There is no lemon. Only its memory made conscious through thought. Salivary glands respond.

      There is an association between a thought and a biological correlate.

      This means that biology responds to thought. It also means that the biological response depends on the associations made between thought and biology via memory.

      Women are usually defined as such by biological organs, particularly so those of the reproductive tract.

      It makes sense that memories related to topics around maternity, femininity may affect organs we associate these thoughts with - uterus, breasts.

      Now back to the power issue.

      When one says “I” want to get rid of the “fibroid”,

      One says that “I” and “fibroid” are different things.

      The fact is this person is one with a fibroid.

      The fact is that in the past this person did not have a fibroid and that this person hopes not to have a fibroid in the future. These are thoughts, not actuality.

      So when “I” says it is not the fibroid, “I” is past and future, not actuality.

      And “I” hopes with “power” to realise its wish of being other than what one actually is. 

      And this is where “I” enters in conflict with what the person is.

      And this is where, it seems to me, all hurt starts.

      I’ll stop here for the time being. 

      Much love to all

      Fatou

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  • Posted

    Fatou, I have never looked up or seen research linking psychosocial factors with fibroids. However, based on the relationship between these factors and health I won't be surprised. Psychosocial factors trigger a physiological stress response that places a high demand on the adrenal gland to produce cortisol hormone. this whole production process uses progesterone as a precursor. In other words, stress triggers a reproductive hormone imbalance (this is why some people become infertile during stressful times.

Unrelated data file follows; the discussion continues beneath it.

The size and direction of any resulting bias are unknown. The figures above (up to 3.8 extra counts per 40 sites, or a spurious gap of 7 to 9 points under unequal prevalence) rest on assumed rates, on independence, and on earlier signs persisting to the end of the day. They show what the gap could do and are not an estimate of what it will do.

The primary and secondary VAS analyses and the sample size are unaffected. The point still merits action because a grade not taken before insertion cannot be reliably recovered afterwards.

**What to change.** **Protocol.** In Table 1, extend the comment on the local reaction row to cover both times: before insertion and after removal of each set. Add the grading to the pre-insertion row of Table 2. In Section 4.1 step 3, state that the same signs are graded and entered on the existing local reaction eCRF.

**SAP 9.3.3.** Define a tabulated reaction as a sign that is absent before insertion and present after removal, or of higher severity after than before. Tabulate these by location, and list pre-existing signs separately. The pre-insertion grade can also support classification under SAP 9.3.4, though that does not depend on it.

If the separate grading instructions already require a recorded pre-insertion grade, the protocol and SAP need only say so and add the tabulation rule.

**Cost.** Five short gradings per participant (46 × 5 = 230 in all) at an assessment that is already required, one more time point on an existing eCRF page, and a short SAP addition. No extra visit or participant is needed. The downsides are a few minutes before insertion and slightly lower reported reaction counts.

Since fibroids are hormonal tumors it's possible that stress and fibroi d growth are related.

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    • Posted

      Dear may49858 a warm thank you for your reply and for so elegantly explaining the relationship between stress hormones and progesterone (the latter as a precursor) which I hadn't grasped fully when I yesterday came accross an article from 2011 documenting evidence of a possible correlation between child abuse and fibroids 

      https://www.ncbi.nlm.nih.gov/pmc/articles/PMC4137864/ ;

      Donna Baird and Lauren Wise

      Childhood Abuse and Fibroids

      Epidemiology. 2011 Jan; 22(1): 15–17.

      I wasn't aware of the studies mentionned in the article and haven't yet looked at them but I thought that the proposed endocrinological basis for a relationship between chronic emotions and biological growth in areas of the body associated with those emotions made sense. 

      Again, a warm thank you,

      Fatou